Our Past RV's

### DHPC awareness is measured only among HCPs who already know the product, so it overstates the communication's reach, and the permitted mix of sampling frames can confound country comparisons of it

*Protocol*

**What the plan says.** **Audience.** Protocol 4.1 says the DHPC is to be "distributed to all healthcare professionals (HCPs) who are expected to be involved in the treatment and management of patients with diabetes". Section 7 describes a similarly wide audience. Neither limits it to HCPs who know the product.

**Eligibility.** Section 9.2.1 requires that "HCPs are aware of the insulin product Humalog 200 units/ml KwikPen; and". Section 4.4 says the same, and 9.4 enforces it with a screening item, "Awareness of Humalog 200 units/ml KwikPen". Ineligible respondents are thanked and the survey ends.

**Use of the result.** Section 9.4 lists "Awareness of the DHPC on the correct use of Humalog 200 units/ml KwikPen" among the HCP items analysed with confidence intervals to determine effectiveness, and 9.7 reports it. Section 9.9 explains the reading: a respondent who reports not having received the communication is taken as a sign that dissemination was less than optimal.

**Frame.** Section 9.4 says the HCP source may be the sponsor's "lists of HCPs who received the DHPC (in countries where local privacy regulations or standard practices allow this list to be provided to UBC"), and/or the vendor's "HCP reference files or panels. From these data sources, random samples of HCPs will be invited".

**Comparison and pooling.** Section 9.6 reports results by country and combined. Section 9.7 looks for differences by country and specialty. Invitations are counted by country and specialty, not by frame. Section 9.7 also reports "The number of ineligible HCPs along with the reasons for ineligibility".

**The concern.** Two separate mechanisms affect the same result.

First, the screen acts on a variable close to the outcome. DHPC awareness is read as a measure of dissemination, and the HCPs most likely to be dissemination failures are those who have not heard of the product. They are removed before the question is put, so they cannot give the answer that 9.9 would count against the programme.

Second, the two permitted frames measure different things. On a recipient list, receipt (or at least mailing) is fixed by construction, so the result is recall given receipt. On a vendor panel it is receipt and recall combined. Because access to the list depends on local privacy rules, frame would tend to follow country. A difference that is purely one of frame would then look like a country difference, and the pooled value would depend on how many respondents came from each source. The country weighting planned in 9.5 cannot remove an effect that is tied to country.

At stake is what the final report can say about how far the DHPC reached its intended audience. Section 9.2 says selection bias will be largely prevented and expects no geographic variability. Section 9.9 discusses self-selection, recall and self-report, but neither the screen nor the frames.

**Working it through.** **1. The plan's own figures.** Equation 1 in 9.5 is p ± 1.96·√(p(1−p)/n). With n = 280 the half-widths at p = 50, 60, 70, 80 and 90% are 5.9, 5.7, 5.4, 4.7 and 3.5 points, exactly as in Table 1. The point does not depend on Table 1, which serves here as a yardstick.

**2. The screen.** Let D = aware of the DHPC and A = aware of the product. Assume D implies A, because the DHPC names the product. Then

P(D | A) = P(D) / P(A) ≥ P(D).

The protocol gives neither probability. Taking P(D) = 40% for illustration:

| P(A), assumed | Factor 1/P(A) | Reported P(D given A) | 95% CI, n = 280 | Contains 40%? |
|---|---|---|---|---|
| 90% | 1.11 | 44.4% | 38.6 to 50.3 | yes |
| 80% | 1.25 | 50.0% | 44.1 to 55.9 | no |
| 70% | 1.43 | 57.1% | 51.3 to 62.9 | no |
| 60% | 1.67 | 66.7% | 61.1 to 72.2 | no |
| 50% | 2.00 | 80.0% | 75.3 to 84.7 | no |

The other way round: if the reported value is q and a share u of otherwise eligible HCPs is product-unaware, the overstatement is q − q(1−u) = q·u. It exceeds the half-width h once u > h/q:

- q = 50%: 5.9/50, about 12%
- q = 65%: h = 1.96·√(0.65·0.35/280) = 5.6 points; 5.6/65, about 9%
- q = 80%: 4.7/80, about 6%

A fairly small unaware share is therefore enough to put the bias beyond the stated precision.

There was a thread started by another forum member a few weeks ago discussing older coach remodels/modifications and I didn't have any digital pictures of our past rigs. Last night I had my son scan some pictures of our past RVs and decided to start a new thread rather than dilute the other thread. My wife and I were blessed and started camping and then RVing early in our married life. When our son came along he just accepted it as normal because he didn't know any different right from birth. He has always traveled by way of some form of RV and all of our family activities have revolved around enjoying the outdoors and some form of motorsports. My wife and I didn't come from families that did this but we learned quick.:laugh: We perform and have performed ALL of our own repairs, modifications and upgrades which I find almost as fun as using our RV's. I know technically not a motorhome but this was our first RV. We bought the 1988 Ford F250 after my wife and I were married. The truck was totaled and I rebuilt it in 1991 just after purchasing our new home. In 1992 we bought our first RV, a 10 1/2' Northland camper with the lengthwise queen bed over the cab. It was a 1990 model and I did some work for a guy who owned a car lot who took it in on trade and didn't want to deal with a camper. I traded some work on various cars on his lot for the camper. We agreed on a $3500.00 price so I worked off that much in parts and labor for him. Turned out to be a great deal and a great friendship emerged. The camper was in immaculate condition with very little use. However, the brown/beige two tone stripes on the exterior had to go. I had some leftover paint from when I rebuilt the truck so I color matched to camper to the truck. Here is a picture of just after painting the camper and loading it for its' maiden voyage. http://i57.tinypic.com/6fp17n.jpg First trip out with the new setup, wife's family reunion. Needless to say although a small RV, we were hooked. http://i57.tinypic.com/dlt6qx.jpg By the following year I had also purchased a wrecked 24' enclosed trailer to haul our toys to the sand dunes. I needed some extra carrying capacity so I converted the F250 to a dually and painted to match. I also had to fabricate an extended hitch to tie into the frame of the truck in which could handle the tongue weight of an enclosed trailer full of sand toys. Washed up in the driveway before heading out. Sorry, I don't have any pictures of the trailer hooked up to the truck/camper in my photo album. Stupid me, it was quite a sight. http://i61.tinypic.com/34462yv.jpg We owned the truck camper for several years and thoroughly enjoyed it, although it was small, even for a family of three. We didn't travel long distance with it as we mainly used it for weekend getaways and sand duning but it fit our budget at the time. We enjoyed listening to my aunt/uncles stories about traveling in their motorhome (1976 FMC) and thought maybe someday. We went snowmobiling with them one weekend and the motorhome bug bit us and bit us hard. We immediately went into save mode to acquire a motorhome. In 1995 we fell into a great deal on a 1984 30' Travelcraft on the GM P30 chassis. The gentleman we bought it from belonged to my aunt/uncles' motorhome club and he had lost his wife about three years prior and the Travelcraft had just sat. It had been neglected and was in desperate need of some TLC. Friends thought we were nuts due to its age but it had character and was extremely well built despite its' age. It was really ahead of its' time, it had the larger 6500 watt Onan genset, one piece fiberglass roof, water tank up inside the closet (heated), blender built into the counter and a very luxurious looking wine cabinet, not that the wife and I drank but it looked cool and high tech. He made us a good deal and we commenced on remodeling/modifying the coach to suit us and off we went on our journey. I went through the coach bumper to bumper and got it current on all maintenance related issues such as all fluids, filters, replaced tires and fixed the many little things that needed attention. I also did some transmission upgrades, Doug Thorley Tri-Y headers, full tune-up including re-curving the distributor and rebuilding and fine tuning the carburetor. We drove the coach for a full season and fell in love with it, prior to the second RV season starting I promised the wife I would do some cosmetic upgrades to brighten it up and bring it more current. The sidewalls were holding up very well as they were aluminum skinned and painted with automotive paint. The endcaps however, were gelcoat and no matter how much I buffed them, they would die back and loose their gloss. The bottom section also had some bumps and bruises that needed attention. I painted both endcaps and the bottom section with PPG basecoat/clearcoat urethane and it turned out great. Much easier to keep looking good. I also installed a Gear Vendors Overdrive unit for the second season and after driving it I realized that should have been one of the first modifications done. It made highway driving so much more enjoyable. We met some people who we started taking extended road trips with and this was the start of our long distance RVing. We traveled around most of the western U.S. and parts of Canada with this coach and either towing our 24' enclosed trailer or flat towing our Jeep Cherokee until 2000 when we sold it and upgraded to our first DP. Here are some pictures of our Travelcraft undergoing its' external remodel/refresh. Sanded and getting ready for paint. http://i57.tinypic.com/2dhchfr.jpg http://i57.tinypic.com/2egfxxs.jpg http://i62.tinypic.com/2up2zhc.jpg http://i59.tinypic.com/5x1zyw.jpg http://i59.tinypic.com/hvrred.jpg I was able to match the maroon color pretty good but I couldn't match the gold strip so I ended up repainting the gold all the way around as well as the bottom section which was faded to more of a "pinkish" than a maroon by now. http://i58.tinypic.com/11mdidf.jpg http://i62.tinypic.com/250iiq8.jpg http://i57.tinypic.com/28tu9hv.jpg Bottom section. I even painted the generator door to tie it all in with the bottom. http://i60.tinypic.com/n1s7pc.jpg Buffed/polished and reassembled. Almost ready to hit the road. http://i59.tinypic.com/mmzibc.jpg http://i59.tinypic.com/9lfz7s.jpg http://i59.tinypic.com/2ce6yag.jpg The wife and I then decided to tackle the interior. Out with the dark maroon and woven wood shades. http://i59.tinypic.com/2dka2vd.jpg In with the newly upholstered interior and vertical 3" blinds. I had an upholsterer who had done several street rods/customs for us over the years and he was very adamant that he does not work on RV's but he agreed to recover the furniture if I were to remove it and bring it to him and not tell anyone. He also covered the valances over the blind tracks that I fabricated from wood. http://i58.tinypic.com/6f1t81.jpg http://i59.tinypic.com/t8ltmt.jpg Continued into our next coach, 1991 Beaver Contessa, immediately following. Mike.